19th July 1943

Good night.  Slept from 1.30 till 6.  The morning grey and overcast, with strong NE wind, but gradually cleared.

An alarm just after 2 p.m., as I was coming out of the Library.  The sun was shining through thin high clouds.  Nobody in the streets took the least notice.  Cycled into the Park, and walked along the Castle Ramparts.  A few children and old ladies were going into the shelters.  Nobody on duty on the Castle bridge, so suppose they had not bothered to open the Vaults.  Most of the old folks, and women and girls, sitting on Park seats never moved.  Heard a little girl say to her mother in a rather shaky voice: “They dont take much notice, do they?” pointing to children playing by the lily-pond.  Sat on the ramparts by a tree, thinking it would be a protection against machine-gun fire.  Three women came and stood under the old elms, rather like people sheltering from the rain. 

 Heard a ‘plane, high and distant, and dull explosions – bombs or guns?  Sat reading Beverley Nichols “Twenty Five”.  Children went on playing.  Soldiers walked through the Park, laughing.  A ‘plane dived.  Then I saw it – a Hurricane.  Two or three minutes more, then “all-clear”.  Went into Holly Trees, the old folks still knitting and reading.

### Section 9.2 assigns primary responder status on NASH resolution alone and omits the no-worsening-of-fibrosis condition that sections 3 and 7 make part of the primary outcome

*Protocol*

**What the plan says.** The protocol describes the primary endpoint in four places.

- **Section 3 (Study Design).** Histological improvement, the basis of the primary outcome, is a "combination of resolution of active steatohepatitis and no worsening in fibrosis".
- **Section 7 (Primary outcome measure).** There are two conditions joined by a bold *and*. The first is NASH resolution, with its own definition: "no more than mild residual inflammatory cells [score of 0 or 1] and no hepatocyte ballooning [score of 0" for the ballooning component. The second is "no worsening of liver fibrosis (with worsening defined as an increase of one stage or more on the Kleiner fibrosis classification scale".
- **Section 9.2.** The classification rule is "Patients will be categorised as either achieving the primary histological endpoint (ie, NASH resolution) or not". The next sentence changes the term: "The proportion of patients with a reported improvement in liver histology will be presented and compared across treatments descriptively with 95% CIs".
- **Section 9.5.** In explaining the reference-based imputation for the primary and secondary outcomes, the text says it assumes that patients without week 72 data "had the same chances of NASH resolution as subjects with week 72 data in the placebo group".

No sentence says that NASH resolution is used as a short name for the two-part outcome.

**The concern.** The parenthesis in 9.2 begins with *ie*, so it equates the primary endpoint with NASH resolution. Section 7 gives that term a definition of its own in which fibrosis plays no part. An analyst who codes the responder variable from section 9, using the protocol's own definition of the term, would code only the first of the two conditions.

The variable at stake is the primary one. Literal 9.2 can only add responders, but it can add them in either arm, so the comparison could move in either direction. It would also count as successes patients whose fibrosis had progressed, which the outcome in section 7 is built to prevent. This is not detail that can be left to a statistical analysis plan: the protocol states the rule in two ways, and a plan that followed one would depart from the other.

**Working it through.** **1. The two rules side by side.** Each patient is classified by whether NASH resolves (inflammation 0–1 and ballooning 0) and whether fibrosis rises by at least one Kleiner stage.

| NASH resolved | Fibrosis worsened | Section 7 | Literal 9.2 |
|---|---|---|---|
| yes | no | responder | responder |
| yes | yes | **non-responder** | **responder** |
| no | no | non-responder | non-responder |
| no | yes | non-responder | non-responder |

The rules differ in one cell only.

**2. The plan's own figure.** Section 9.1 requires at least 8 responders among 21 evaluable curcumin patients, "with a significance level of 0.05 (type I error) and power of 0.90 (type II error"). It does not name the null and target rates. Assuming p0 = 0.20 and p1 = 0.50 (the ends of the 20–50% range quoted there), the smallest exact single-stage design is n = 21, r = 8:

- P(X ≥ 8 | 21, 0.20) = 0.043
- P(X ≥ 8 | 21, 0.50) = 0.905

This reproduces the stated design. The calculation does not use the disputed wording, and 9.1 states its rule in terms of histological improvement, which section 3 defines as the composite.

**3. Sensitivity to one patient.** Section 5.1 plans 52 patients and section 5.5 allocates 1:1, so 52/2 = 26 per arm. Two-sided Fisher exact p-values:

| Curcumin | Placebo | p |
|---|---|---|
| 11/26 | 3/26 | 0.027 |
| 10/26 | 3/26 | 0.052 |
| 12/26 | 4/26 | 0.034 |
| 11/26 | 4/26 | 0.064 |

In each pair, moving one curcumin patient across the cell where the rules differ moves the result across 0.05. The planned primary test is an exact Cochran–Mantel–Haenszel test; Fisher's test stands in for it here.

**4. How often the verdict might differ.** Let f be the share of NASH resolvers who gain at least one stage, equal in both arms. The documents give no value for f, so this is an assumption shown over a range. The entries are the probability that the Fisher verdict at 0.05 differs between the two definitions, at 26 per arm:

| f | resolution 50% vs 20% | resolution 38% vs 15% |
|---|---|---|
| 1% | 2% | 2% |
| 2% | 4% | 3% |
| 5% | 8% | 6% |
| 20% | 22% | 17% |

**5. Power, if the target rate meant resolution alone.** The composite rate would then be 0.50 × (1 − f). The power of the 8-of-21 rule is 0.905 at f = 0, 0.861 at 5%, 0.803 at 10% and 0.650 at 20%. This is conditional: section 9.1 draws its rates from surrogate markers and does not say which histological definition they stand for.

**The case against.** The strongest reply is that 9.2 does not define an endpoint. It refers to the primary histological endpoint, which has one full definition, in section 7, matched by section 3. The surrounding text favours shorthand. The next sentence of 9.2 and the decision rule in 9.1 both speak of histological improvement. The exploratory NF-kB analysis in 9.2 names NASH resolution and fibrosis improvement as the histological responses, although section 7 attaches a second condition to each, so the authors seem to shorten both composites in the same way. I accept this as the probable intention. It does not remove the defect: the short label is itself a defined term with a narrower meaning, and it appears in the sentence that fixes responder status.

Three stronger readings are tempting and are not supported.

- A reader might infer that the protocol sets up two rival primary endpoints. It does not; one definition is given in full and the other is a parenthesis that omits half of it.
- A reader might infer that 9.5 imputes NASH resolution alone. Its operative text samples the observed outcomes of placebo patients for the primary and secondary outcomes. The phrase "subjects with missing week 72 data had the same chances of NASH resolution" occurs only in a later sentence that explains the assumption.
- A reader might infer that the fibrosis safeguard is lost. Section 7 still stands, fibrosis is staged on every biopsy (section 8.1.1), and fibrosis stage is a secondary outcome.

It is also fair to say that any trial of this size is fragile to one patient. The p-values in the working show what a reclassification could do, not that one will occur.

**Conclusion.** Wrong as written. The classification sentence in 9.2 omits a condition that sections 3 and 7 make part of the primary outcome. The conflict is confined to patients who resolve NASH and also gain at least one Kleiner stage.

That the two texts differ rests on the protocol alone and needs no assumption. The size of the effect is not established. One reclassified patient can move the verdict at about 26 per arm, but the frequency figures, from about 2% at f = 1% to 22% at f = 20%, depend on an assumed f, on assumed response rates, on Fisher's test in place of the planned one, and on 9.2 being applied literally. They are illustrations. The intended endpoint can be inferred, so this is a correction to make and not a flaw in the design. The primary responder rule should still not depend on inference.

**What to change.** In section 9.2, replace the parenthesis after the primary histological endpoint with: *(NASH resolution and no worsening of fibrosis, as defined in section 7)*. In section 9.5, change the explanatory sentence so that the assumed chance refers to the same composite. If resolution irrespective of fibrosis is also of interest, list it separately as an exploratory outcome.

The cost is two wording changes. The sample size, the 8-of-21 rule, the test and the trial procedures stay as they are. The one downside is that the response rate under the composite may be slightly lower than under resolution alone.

When I got up at 7 this morning, I walked round the Castle for half an hour.  Poulter has mounted some carved oak panels which the Committee bought from Dr Laver's collection.  They are nice work, but there is no data wherever as to their origin.  Poulter has mounted them just as they were received, dirty, and covered with auction labels, and has put them in the wrong order, one of them upside down.

Upstairs noticed that the print of Old Hythe Bridge, which has hung in the Crypt all my life, has suddenly vanished, no doubt stolen.  There is only one other copy, in the E.A.S. collection.

Caught 5.14 to Manningtree, met Joy at the station, just back from Chelmsford.  There was an alarm there also today.  Cycled over to Cattawade meeting swarms of young men and girls coming away from the Zylonite Works.  Went along by the works to Palfrey Farm (what a nice name) and saw old Snow.  He showed me two old London carts, one a coalcart, well worth having, for £30, double what I paid in London last year, but agreed to have it as we are so short.

Snow said that these carts had already been inspected by two men who had come all the way from Writtle by car for the purpose, yet it is only yesterday we got a memo: from Writtle instructing us to arrange to see them.  And our own people can't get anything like enough petrol for essential purposes.

Cycled back to Lawford.  The Hall oats cut and traved.  Supper, then farmyard chores, writing, and bed.

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